Weather challenges Mexican grape growers’ schedulesWeather challenges Mexican grape growers’ schedulesA cool January and February and erratic weather in March with unusual highs and lows could delay the start of the 2013 Mexican grape deal by about a week.

“Weather is the only challenge, as it has been in the past,” Dennis Christou, vice president marketing for Del Monte Fresh Produce, Coral Gables, Fla., said in late March.

Christou predicts volume will be around 16 million to 17 million boxes, slightly lighter than last year.

“In May, pricing and demand will be good,” he predicted.

“In June, retailers will have more volume to promote.”

Despite the later start, Tom Wilson, grape sales manager for Los Angeles-based The Giumarra Cos., expects to be on track for good quality and volume.

“We expect enough green seedless volumes for Memorial Day promotions, which takes place earlier than usual this year,” Wilson said.

“Red and black seedless will also be available but in smaller volume to allow a full display of seedless varieties,”  he said.

Peak volume for the spring season should load the last week of May and the first two weeks of June, Wilson said in late March.

The market for green grapes should be strong due to the lack of quality grapes from Chile, said Rudy Heras, category lead at Bakersfield, Calif.-based Sun World International.

Sun World expects a 15% increase in available volume this year, Heras said.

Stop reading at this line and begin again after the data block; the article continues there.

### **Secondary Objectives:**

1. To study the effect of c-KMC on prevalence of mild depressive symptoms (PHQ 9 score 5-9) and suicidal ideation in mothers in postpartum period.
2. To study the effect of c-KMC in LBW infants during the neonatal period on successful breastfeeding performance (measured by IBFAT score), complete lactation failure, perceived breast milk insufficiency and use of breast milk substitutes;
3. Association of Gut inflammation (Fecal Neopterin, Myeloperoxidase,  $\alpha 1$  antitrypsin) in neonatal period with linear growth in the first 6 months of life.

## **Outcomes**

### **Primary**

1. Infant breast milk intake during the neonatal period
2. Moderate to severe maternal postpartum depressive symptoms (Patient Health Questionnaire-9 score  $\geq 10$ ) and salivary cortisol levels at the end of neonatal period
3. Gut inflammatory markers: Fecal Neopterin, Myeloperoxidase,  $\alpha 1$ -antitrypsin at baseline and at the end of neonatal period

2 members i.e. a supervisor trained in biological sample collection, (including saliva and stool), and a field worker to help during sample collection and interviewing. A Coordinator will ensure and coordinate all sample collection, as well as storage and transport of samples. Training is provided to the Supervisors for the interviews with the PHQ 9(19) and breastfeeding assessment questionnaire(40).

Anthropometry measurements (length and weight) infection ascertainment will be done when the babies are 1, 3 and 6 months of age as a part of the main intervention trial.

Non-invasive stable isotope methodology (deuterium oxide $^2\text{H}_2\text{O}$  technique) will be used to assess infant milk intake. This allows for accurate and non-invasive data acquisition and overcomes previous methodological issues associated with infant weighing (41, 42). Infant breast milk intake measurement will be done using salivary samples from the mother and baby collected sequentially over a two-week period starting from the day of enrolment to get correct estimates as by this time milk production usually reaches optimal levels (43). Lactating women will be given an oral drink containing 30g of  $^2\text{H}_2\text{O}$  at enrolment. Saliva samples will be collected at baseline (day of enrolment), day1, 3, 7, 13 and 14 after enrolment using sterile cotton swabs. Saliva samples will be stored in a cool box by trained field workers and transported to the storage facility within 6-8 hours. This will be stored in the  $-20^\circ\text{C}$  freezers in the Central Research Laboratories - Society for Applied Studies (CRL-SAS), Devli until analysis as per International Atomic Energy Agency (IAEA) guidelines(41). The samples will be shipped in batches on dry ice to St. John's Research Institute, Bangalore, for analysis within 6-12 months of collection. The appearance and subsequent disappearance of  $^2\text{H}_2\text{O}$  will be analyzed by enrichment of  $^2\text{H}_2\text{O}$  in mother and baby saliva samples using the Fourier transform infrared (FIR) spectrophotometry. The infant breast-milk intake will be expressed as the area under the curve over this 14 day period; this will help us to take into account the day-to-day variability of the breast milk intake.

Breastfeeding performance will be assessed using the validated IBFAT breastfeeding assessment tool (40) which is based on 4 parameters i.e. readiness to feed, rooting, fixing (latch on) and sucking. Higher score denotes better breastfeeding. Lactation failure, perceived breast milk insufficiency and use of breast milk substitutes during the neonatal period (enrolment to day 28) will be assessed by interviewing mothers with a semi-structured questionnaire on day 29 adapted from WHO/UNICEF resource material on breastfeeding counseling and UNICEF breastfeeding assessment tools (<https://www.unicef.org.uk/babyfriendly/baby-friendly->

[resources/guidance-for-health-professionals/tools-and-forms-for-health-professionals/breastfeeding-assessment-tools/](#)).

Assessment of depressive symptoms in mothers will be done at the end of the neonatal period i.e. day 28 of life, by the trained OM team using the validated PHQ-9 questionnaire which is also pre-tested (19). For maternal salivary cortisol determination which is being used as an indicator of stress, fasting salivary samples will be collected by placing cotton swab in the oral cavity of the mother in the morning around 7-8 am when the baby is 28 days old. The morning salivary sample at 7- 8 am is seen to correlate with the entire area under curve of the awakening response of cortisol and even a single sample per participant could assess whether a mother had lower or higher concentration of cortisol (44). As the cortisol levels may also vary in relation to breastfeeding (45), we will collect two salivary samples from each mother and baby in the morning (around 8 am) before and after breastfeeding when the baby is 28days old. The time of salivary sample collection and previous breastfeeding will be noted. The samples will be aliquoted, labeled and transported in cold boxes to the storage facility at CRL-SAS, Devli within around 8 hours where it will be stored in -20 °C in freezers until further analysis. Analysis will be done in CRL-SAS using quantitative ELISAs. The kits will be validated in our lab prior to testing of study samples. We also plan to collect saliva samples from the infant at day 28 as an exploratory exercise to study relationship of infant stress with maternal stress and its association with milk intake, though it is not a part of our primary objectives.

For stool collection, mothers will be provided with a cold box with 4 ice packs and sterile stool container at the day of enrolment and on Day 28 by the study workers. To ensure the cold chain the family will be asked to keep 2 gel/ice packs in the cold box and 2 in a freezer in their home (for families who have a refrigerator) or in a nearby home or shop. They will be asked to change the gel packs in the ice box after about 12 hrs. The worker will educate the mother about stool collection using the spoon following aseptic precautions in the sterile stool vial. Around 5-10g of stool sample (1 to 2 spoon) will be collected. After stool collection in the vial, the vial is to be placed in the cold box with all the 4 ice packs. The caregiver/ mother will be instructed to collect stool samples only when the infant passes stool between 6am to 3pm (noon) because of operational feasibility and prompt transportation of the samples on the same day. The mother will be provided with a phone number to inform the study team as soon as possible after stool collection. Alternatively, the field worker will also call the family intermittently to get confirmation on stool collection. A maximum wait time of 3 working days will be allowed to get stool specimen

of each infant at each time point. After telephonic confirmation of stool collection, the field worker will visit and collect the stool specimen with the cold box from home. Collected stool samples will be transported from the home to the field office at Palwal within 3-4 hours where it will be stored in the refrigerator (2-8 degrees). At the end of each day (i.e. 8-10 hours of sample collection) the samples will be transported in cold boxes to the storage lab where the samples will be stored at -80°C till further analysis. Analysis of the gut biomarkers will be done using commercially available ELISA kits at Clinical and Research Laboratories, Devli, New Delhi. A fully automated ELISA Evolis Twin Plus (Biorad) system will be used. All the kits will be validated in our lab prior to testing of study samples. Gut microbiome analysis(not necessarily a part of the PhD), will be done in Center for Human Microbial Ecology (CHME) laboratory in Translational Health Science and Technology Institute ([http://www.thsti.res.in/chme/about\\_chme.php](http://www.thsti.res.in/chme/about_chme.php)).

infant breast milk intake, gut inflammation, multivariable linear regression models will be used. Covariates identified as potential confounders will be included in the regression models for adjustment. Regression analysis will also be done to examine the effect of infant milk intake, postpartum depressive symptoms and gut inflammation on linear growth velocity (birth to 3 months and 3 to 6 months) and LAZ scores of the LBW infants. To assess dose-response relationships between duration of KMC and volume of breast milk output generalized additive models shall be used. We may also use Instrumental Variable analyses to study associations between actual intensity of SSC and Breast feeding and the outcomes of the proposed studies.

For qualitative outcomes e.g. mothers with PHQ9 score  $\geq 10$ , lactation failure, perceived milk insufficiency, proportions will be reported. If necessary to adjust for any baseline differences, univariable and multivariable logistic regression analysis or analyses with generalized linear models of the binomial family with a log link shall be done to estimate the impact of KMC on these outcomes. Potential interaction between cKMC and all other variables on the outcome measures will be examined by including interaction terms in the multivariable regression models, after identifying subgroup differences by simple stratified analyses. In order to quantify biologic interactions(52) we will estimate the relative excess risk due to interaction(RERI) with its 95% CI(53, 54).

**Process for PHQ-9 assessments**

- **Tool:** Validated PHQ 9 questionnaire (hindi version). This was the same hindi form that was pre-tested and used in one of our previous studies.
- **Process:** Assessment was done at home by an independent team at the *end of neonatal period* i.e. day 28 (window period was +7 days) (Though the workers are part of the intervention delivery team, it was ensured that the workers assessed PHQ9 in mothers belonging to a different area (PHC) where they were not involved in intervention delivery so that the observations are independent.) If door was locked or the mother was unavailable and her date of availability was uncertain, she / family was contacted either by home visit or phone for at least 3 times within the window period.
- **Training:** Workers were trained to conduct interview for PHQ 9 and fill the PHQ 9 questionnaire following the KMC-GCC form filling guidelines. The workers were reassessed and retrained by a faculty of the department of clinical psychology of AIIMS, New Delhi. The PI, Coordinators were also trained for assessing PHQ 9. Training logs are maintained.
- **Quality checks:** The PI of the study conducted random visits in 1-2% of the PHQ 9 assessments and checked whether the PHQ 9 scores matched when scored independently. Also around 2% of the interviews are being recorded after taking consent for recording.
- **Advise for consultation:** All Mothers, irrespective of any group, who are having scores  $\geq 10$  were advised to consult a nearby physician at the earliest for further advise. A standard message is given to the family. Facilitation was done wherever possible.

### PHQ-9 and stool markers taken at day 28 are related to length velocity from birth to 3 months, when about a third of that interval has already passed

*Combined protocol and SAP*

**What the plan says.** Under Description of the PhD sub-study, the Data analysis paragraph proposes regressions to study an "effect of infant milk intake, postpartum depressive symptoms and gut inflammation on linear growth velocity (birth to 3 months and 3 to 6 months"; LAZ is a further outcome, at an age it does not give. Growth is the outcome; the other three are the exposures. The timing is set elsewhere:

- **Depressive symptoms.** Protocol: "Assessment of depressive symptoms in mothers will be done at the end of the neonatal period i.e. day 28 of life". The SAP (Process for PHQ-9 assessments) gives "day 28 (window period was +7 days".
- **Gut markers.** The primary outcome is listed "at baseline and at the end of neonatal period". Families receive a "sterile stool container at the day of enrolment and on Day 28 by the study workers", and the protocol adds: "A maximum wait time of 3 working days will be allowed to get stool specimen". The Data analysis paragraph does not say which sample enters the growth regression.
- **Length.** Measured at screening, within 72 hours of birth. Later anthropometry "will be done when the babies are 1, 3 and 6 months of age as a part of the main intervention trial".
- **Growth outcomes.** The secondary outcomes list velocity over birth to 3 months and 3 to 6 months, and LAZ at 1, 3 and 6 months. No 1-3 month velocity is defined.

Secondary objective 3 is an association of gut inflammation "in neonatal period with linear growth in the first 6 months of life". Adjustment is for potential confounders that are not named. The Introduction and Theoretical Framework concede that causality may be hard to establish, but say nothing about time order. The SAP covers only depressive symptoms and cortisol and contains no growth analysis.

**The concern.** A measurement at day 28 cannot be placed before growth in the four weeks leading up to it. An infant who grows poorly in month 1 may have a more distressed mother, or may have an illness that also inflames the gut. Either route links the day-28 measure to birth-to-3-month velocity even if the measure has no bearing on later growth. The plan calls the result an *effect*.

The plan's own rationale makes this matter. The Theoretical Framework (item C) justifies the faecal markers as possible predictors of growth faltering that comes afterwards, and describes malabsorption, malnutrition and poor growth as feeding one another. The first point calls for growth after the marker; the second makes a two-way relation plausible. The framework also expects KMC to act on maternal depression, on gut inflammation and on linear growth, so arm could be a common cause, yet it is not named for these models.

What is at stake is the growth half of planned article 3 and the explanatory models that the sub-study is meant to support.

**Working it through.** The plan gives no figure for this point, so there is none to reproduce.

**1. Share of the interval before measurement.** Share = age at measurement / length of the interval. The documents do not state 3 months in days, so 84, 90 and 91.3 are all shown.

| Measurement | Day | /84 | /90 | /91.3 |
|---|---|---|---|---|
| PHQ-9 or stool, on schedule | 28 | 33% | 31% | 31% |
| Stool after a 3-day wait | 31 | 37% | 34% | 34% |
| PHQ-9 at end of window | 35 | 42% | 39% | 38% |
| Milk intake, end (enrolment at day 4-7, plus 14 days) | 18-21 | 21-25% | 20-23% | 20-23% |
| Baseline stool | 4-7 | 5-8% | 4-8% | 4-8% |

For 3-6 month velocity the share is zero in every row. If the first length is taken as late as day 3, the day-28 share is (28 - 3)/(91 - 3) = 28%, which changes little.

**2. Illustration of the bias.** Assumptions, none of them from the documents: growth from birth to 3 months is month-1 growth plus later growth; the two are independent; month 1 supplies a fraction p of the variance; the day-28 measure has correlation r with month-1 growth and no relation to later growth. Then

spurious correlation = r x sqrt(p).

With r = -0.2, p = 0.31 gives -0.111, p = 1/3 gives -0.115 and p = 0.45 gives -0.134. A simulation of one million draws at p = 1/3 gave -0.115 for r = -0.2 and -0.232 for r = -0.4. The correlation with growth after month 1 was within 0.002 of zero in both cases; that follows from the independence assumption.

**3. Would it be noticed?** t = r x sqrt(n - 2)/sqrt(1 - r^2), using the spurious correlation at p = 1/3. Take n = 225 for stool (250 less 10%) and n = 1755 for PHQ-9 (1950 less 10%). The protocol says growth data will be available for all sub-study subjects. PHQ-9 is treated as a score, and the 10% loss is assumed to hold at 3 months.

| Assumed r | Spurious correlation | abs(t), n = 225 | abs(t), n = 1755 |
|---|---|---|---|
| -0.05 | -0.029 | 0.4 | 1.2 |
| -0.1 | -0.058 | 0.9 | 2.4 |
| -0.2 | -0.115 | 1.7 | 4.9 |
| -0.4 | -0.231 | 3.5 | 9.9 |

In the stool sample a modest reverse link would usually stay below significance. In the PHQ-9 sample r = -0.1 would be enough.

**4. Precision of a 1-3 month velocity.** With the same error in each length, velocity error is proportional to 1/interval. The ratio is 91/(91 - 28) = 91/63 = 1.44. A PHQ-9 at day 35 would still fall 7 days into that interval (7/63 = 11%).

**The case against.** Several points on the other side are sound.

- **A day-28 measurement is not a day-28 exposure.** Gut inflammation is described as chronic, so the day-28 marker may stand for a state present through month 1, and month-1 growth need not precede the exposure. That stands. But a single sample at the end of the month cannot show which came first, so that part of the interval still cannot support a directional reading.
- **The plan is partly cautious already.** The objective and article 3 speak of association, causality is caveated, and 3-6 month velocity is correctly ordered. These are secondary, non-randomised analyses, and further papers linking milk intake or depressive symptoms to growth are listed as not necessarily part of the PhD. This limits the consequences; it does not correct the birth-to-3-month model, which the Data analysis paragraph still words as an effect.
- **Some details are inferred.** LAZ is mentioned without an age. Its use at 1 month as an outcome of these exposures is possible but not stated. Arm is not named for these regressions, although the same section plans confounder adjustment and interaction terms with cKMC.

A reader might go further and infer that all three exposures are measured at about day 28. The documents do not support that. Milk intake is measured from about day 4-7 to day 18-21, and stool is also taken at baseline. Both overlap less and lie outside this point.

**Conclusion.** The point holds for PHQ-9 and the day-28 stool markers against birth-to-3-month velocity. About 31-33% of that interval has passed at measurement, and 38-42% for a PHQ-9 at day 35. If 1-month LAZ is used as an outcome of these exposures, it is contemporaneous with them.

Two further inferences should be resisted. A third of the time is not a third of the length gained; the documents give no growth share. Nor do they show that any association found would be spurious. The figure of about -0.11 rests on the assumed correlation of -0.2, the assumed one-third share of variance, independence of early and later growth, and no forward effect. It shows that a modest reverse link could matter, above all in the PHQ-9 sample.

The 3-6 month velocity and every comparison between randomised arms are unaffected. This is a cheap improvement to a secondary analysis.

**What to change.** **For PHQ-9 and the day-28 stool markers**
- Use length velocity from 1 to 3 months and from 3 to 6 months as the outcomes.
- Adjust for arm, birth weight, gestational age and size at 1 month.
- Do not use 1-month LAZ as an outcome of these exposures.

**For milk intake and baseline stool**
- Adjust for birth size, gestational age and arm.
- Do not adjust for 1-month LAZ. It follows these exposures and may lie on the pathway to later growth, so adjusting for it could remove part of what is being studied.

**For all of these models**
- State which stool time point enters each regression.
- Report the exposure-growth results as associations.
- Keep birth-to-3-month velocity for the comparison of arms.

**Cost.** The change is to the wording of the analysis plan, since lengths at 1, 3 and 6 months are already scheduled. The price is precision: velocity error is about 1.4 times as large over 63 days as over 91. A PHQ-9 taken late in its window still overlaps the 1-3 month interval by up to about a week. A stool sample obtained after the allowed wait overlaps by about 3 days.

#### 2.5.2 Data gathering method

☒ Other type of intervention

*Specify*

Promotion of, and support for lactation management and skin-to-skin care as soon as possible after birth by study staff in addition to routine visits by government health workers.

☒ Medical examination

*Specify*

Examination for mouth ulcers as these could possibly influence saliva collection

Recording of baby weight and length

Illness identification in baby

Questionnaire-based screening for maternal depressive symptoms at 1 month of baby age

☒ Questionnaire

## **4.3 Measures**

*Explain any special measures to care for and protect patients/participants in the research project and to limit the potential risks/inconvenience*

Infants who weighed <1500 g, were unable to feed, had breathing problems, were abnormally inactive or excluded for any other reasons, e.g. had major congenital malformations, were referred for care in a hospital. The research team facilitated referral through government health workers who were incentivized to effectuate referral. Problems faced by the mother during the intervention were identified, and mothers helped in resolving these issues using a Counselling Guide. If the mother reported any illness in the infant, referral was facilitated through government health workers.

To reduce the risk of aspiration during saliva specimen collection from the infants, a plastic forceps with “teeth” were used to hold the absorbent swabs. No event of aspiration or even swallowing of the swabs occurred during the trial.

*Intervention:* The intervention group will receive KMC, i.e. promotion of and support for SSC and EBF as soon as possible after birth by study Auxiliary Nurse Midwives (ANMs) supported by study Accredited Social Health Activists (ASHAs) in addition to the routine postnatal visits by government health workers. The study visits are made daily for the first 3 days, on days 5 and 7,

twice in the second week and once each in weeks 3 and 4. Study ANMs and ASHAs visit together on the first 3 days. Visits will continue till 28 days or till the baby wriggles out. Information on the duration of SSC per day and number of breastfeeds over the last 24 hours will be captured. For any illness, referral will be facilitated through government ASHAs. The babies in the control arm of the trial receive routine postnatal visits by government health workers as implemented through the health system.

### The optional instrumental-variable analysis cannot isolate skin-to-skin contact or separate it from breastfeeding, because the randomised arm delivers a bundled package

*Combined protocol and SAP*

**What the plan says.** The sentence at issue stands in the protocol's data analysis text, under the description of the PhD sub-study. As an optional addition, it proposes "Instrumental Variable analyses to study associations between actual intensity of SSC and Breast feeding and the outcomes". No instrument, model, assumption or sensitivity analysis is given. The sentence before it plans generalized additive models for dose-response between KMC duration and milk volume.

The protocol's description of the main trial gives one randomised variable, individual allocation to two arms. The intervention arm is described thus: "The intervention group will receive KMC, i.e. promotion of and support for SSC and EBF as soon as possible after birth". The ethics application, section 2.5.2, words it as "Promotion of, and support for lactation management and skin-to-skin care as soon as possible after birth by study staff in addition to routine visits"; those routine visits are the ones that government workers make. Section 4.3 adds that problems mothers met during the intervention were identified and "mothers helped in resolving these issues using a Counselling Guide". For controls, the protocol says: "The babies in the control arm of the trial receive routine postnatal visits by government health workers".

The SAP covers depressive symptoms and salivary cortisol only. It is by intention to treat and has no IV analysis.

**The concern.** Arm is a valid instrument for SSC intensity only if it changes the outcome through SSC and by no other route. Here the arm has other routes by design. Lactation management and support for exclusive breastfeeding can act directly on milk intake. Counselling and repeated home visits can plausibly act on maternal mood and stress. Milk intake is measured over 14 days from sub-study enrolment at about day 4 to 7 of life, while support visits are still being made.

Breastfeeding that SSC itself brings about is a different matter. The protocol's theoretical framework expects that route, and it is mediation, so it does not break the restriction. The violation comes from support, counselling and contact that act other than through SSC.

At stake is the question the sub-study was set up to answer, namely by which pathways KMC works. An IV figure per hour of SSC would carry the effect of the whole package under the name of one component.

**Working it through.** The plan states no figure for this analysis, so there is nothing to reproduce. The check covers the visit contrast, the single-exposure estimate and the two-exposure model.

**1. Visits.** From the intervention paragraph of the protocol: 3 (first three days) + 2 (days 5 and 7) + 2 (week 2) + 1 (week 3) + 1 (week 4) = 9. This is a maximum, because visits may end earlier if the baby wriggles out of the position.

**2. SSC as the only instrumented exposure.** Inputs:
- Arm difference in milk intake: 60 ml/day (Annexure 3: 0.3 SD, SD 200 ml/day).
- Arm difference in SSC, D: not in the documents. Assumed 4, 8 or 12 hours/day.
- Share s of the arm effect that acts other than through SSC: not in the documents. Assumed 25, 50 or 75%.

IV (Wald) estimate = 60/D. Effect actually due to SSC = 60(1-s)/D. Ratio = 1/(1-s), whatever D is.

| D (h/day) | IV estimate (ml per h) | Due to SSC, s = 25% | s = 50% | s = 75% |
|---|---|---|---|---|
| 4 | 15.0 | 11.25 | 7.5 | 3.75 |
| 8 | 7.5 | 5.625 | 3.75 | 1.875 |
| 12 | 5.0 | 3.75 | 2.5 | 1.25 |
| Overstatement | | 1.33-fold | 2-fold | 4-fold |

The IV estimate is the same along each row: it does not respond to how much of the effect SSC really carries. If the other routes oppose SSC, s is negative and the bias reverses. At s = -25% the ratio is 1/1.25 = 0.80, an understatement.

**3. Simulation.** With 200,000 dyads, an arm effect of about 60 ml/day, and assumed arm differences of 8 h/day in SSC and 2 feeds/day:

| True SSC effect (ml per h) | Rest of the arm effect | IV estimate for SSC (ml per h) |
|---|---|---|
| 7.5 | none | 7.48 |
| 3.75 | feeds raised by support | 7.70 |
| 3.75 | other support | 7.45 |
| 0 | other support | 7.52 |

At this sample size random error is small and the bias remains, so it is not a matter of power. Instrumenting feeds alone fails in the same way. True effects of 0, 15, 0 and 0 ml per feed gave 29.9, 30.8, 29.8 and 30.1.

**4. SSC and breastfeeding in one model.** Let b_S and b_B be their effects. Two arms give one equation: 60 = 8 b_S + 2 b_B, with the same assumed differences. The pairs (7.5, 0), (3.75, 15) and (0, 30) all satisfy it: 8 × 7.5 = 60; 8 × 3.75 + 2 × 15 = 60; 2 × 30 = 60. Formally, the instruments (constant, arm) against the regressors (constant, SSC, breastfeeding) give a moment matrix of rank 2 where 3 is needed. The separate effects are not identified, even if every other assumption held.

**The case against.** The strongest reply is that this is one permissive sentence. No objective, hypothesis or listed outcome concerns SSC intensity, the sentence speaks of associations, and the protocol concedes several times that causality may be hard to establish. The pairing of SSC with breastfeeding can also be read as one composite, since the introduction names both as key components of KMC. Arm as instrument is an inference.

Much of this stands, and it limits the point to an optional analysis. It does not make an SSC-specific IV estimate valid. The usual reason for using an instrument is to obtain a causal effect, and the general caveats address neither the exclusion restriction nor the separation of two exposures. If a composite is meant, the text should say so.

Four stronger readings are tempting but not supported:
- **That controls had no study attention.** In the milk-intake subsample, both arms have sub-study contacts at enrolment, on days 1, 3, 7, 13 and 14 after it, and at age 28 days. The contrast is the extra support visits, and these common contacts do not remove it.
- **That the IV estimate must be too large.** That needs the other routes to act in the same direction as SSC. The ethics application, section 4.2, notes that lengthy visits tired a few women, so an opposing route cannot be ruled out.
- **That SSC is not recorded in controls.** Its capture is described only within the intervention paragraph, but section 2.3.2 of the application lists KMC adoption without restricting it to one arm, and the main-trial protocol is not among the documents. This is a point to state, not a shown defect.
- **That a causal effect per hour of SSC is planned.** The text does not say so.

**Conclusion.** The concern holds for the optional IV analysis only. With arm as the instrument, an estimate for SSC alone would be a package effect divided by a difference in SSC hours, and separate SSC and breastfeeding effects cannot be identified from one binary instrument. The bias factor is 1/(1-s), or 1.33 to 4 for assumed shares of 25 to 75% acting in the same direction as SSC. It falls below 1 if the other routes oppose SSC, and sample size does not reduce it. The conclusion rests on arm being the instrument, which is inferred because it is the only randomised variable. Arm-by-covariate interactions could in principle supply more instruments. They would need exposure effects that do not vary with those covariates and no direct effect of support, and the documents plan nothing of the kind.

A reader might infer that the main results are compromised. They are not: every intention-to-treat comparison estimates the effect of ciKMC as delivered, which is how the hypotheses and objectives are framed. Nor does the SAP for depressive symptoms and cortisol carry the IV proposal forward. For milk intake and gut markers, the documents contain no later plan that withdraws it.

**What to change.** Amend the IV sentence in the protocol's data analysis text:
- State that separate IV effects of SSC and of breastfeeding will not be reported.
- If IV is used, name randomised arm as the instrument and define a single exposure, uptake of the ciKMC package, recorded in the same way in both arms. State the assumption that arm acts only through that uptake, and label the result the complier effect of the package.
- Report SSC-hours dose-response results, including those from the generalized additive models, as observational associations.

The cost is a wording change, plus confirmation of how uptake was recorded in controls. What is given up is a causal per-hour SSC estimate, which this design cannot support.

By late March, the 2013 crop was looking better than last year in terms of the number and quality of bunches per plant, said Uldarico Durazo, Sun World’s licensing manager, Mexico.

“Red grapes will depend upon the volume and quality of late crimsons from Chile,” Heras said, “and the black grape market should be strong.”

Pricing is looking strong for greens in the early season, he said, and about the same price level as last year for reds.

Marc Serpa, director of domestic grapes for Vancouver, British Columbia-based The Oppenheimer Group, anticipates the market for Mexican grapes will be strong right out of the gate.

“In fact, we expect demand to exceed supply for the last two weeks in May, due to a likely early wrapup of the Chilean season,” said Serpa, who works with growers in Pesqueira, La Costa and Caborca.

“We anticipate that Mexican grapes will be of high quality, good brix and uniform size,” he said.

David Espinoza, president of new Charlotte, N.C.-based International Fruit Co., the exclusive licensee for Chiquita brand fruit, expects production areas to remain about the same as last year, with around 28,000 acres between Hermosillo and Caborca.

Acreage in the newer, further south area of Guaymas also remains constant, he said.

John Pandol, director of special products for Delano, Calif.-based Pandol Bros., predicts the first 10% of the crop may be up to a week late. The midseason also may be two or three days late, but 80% of the crop should be unaffected by weather.

With the roller-coaster weather, getting a read on crop volume and trying to time it right with promotions becomes a challenge, said Josh Leichter, general manager of Fresno, Calif.-based Pacific Trellis Fruit LLC.

There was an upside to Mexico’s cool winter weather, however. Plenty of chill hours between December and February bode well for the health of the vines, which need a dormant period, said Jerry Havel, director of sales and marketing at Nogales, Ariz.-based Fresh Farms.

Supply was tight all through last year’s season, Havel said, and the market was good until the last 10 days of the season, when unexpected volume brought the season too close to the start of the California season.

“This year should be more of a normal crop,” he said, “with good promotable volume, especially in the month of June.”